Thanks for the 2 cents worth

LOLL at BIOVAX.UCHICAGO.EDU LOLL at BIOVAX.UCHICAGO.EDU
Wed Mar 23 12:55:35 EST 1994


I recently posted a request for peoples' opinions on which 
Unix workstations are good for crystallographic number-crunching.
First, MANY THANKS to all those who shared their ideas with 
me--I found them very useful.  Second, I've compiled a brief synopsis
of the comments I've received, which is appended here:

1. Re graphics--The overwhelming majority are pro-Silicon Graphics.
                Period.  One or two dissenting voices lamented the
	        inferior line quality of the SGI's vs., eg., a 
	   	PS390, but the only realistic alternative to 
		the SGI's appears to be an Alpha with Kubota
	 	graphics, which evidently costs BIG bucks (just 
		how big I don't know).

2.  Re number-crunching--Here two clear winners emerged--The DEC Alpha
		and the various SGI machines.  Other vendors (Sun,
		HP, IBM) are not contenders, either because of 
		inferior performance or because they haven't 
		achieved a significant portion of this specific 
		market, and so even though they might be as good 
		as the SGI or Alpha, there are problems with 
		availability of software, networking, etc..

		Comments on Alphas & SGI boxes ranged from 
		"I love Alpha it's the best" to "I love SGI it's
		the best" to "We have one of each and they're
		equally good."  After digesting all the comments,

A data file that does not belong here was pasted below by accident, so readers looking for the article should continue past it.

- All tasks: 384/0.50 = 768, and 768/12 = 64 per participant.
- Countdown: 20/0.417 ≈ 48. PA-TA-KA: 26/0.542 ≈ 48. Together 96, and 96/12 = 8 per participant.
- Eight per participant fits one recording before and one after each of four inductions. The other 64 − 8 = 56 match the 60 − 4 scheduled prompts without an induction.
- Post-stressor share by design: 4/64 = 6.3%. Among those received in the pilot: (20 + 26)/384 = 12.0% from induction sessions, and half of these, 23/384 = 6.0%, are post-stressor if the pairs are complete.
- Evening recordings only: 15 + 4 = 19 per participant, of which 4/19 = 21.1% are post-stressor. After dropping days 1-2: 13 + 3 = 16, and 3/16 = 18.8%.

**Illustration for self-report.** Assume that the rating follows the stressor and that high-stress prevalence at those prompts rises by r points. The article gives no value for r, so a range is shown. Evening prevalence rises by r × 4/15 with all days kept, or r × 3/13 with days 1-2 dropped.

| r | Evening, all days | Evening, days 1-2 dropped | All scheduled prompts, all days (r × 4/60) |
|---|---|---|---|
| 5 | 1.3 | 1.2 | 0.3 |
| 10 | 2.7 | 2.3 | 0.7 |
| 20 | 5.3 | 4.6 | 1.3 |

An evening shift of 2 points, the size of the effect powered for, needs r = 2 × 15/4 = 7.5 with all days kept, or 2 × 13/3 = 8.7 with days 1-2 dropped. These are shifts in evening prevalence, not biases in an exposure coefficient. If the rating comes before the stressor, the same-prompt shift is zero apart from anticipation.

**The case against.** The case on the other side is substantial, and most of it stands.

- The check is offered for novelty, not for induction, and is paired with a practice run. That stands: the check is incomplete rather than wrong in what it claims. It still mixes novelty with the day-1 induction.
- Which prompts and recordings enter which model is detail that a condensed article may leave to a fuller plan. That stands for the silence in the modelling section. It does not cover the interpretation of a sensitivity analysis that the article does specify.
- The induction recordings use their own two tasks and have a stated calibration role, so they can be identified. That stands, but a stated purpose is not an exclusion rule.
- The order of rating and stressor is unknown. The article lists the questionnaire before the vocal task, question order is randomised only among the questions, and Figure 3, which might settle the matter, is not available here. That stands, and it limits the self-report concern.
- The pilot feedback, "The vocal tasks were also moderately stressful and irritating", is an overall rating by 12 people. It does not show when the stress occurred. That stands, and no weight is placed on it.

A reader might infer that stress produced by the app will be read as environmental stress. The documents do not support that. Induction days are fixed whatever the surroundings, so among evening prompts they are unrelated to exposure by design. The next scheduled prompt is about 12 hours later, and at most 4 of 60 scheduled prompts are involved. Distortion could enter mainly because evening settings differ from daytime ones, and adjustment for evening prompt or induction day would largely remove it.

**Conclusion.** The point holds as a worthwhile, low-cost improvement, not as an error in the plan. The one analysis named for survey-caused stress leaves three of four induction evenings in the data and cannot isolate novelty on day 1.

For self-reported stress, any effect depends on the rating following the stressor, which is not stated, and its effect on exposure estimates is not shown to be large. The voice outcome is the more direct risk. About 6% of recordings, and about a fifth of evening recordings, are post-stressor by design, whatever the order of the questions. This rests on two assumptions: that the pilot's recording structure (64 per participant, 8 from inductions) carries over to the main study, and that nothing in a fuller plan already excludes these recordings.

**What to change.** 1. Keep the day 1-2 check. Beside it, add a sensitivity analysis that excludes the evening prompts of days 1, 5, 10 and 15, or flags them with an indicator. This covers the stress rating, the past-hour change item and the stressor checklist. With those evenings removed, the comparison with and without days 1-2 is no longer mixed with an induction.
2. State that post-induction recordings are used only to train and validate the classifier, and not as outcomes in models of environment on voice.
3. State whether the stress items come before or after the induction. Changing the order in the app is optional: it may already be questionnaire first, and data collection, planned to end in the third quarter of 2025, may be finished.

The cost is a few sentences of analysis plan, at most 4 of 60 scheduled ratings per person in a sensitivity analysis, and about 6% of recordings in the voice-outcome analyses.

my personal interpretation is that Alphas
		and SGI machines ARE roughly equivalent, both
		in terms of raw computing power and in terms
		of bang per buck.

		A recurrent theme was mixed vs. homogeneous
		environments.  Although respondents did have 
		environments as diverse as mixed VMS/Unix 
		networks with machines from 4 or 5 vendors 
		("...a pain in the butt, but...we have done [it]."),
		the general consensus seemed to be that 
		the advantages of homogeneity were significant
		(the advantages being increased ease of system
		management, as well as time and space saved 
		since one needs to compile things once only).
		To me, this would give the edge to SGI, since
		one will presumably already have SGI graphics 
		machines.

So thanks again to all those who took the time to help 
educate me in my efforts to break free of VMS.  Further comments
always welcome.

Cheers,

Pat Loll
Univ. of Chicago
loll at biovax.uchicago.edu




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